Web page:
The Australian Law Reform Commission report on Privacy Law

When considering the issue of protecting privacy—an individual right—in the broader context of group rights, some interesting questions may arise. The Australian Law Reform Commission (or ALRC) devoted a section of its May 2008 report of inquiry on Australian Privacy Law and Practice to the issue of privacy beyond the individual.

Specifically, the ALRC examined whether the Australian Privacy Act 1988 should “extend to groups of people who are unified by a common race, ethnicity, culture or other characteristic,” with a specific focus on the rights of Aboriginals.

The ALRC observed that while there is no direct protection of group rights in foundational instruments that form the basis of international human rights law, group rights are nonetheless recognized in some instruments such as the United Nations Declaration on the Rights of Indigenous Peoples and the International Covenant on Civil and Political Rights.

The ALRC also mentioned in its study that laws that target individuals who share particular characteristics are often necessary to ensure all individuals enjoy substantive equality—for instance, targeted legislation is often used to correct historical discrimination or to address special beliefs or requirements.

In its inquiry, which included extensive consultation with stakeholders, the ALRC considered the interaction between traditional laws and customs of Indigenous groups, and the Anglo-Australian legislative framework. Some matters that are addressed in Indigenous laws and customs—such as information that may only be shared among women, and restrictions on broadcasting names and images of deceased persons—do not fit neatly in a single Anglo-Australian legal category.

Some consider these issues are related to informational privacy, while others argue they relate to intellectual property or cultural heritage.

The legal policy issue that applies to Canada as well as to Australia, is whether the rights of Aboriginals would require holistic protection that overlaps intellectual property, privacy and cultural heritage rights in order to attain a broad range of objectives such as controlling access to Indigenous sacred sites, control over recordings of cultural customs and expressions, and privacy of some sacred knowledge of Indigenous groups.

We keep monitoring such developments in other Commonwealth countries, as part of our analysis in preparation for the second five-year review of PIPEDA, due to commence this year.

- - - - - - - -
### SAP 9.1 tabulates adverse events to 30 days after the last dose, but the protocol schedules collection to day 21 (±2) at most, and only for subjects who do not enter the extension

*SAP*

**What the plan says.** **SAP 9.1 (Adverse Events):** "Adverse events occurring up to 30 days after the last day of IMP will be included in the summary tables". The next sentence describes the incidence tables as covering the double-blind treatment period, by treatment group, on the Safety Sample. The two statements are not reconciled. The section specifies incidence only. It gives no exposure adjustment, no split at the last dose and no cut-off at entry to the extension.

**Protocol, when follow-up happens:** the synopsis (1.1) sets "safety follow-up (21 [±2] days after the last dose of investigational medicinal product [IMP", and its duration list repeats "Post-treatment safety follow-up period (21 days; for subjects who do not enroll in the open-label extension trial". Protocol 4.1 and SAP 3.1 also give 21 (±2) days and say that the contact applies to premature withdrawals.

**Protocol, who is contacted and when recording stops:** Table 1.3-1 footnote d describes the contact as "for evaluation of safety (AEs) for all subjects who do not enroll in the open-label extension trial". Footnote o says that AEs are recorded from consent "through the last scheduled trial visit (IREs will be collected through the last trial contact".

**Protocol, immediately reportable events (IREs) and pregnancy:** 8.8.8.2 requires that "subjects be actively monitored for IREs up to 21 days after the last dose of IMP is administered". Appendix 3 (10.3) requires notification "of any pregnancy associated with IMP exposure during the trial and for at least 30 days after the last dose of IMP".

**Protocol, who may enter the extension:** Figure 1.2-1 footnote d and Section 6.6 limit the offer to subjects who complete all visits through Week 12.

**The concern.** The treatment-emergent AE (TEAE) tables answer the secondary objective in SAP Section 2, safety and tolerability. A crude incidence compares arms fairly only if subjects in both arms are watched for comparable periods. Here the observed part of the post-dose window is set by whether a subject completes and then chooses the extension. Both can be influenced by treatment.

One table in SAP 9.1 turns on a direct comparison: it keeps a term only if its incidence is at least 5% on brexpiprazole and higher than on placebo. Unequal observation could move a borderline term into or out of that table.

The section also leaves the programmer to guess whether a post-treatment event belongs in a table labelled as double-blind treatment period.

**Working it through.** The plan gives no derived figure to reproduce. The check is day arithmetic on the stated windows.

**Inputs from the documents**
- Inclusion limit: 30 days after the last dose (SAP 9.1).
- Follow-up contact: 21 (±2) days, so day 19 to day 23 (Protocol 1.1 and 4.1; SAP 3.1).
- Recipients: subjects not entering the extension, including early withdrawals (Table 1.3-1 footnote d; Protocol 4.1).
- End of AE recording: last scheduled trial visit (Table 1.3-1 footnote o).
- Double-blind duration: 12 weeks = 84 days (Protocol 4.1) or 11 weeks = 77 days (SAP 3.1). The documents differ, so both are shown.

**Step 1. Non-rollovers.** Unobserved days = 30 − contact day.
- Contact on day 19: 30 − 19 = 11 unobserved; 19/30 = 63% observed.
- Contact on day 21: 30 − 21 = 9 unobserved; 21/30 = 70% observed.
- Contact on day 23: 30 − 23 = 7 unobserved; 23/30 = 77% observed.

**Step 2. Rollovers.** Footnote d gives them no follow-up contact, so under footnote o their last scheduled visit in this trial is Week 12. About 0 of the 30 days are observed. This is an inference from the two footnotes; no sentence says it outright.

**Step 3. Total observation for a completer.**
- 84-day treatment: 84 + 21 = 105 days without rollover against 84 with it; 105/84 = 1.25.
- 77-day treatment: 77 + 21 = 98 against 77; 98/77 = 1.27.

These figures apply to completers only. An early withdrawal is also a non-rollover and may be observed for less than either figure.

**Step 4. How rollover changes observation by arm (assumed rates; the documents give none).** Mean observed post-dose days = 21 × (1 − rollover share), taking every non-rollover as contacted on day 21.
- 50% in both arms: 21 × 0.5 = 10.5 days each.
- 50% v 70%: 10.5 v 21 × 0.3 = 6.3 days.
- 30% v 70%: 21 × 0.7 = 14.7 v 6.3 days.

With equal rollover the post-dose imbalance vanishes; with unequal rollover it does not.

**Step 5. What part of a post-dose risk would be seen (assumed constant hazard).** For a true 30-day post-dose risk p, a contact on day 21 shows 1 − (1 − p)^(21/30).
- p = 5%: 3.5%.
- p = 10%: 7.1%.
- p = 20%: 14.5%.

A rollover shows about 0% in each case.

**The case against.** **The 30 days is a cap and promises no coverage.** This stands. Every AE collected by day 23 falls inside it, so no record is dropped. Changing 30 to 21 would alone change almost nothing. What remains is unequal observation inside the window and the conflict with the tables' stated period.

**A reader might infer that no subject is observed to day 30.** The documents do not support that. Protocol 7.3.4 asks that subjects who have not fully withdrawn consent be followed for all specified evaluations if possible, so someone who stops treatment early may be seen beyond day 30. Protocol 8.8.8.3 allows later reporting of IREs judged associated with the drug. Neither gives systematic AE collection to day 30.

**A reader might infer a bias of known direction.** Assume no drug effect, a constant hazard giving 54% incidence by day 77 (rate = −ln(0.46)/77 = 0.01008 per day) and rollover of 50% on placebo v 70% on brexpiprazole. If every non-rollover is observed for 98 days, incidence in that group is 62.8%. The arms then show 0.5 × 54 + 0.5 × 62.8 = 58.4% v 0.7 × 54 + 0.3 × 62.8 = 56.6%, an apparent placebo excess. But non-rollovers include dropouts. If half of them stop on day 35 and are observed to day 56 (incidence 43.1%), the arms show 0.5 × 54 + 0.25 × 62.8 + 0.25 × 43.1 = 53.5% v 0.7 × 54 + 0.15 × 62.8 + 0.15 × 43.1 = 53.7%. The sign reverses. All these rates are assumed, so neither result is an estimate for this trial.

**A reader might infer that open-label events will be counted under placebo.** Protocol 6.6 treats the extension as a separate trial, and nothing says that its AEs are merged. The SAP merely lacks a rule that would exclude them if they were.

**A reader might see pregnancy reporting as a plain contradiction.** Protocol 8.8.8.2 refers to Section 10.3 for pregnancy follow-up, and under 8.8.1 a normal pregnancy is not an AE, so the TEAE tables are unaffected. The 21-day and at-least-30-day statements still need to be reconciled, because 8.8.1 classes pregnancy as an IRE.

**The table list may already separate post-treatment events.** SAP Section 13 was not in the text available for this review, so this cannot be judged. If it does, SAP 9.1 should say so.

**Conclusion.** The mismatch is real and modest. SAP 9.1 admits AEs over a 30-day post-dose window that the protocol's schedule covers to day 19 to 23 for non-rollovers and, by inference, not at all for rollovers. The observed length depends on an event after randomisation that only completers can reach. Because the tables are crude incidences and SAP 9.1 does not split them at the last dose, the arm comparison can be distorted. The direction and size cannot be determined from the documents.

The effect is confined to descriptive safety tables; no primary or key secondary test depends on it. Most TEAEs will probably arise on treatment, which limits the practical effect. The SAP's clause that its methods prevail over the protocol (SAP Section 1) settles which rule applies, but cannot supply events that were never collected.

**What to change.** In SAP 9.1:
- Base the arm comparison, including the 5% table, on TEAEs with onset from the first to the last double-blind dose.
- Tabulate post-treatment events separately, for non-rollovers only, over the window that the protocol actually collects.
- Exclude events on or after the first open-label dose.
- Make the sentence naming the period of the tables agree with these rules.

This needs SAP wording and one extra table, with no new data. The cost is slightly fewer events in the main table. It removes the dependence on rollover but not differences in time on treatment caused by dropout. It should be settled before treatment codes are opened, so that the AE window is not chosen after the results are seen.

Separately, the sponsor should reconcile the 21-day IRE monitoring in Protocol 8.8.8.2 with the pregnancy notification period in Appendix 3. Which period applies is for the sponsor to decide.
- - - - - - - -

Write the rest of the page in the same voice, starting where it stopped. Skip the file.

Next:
Resources for protecting privacy on First Nations reserves

Through its program activities, the OPC hopes to contribute to a deeper understanding of privacy and engagement among First Nations groups in a manner that is sensitive to, and respectful of, their unique cultural, social and political context.

For example, we consider privacy challenges that take a unique dimension in First Nations, such as:

  • Genetic research, which may offer medical breakthroughs in homogeneous, tightly-knit First Nations communities, while at the same time, potentially jeopardize the most sensitive personal information;
  • Governmental assistance to vulnerable groups, for example, former students of residential schools, which also call for the most sensitive personal information and therefore the highest safeguards to protect it;
  • The collection of statistical data, which is essential to govern and provide services: Although it is usually aggregated data, it becomes easily traceable to individuals where the community population is very small;
  • The specific challenges of safeguarding personal information held by a Band Council in a small community.

Although we do not provide legal advice, we do meet with stakeholders on a policy basis and always welcome the opportunity to discuss privacy matters with First Nations representatives.

We are currently drafting fact sheets on PIPEDA in the North and PIPEDA on First Nations reserves, which we hope will help small organizations in First Nations communities better understand and meet their responsibilities when handling personal information.

We also encourage all organizations, public and private, that run programs involving the use of personal information to perform a Privacy Impact Assessment, or PIA.

As some of you may know, a PIA is a process that helps determine whether initiatives involving the use of personal information raise privacy risks; it measures, describes and quantifies these risks; and it proposes solutions to eliminate or mitigate these risks to an acceptable level.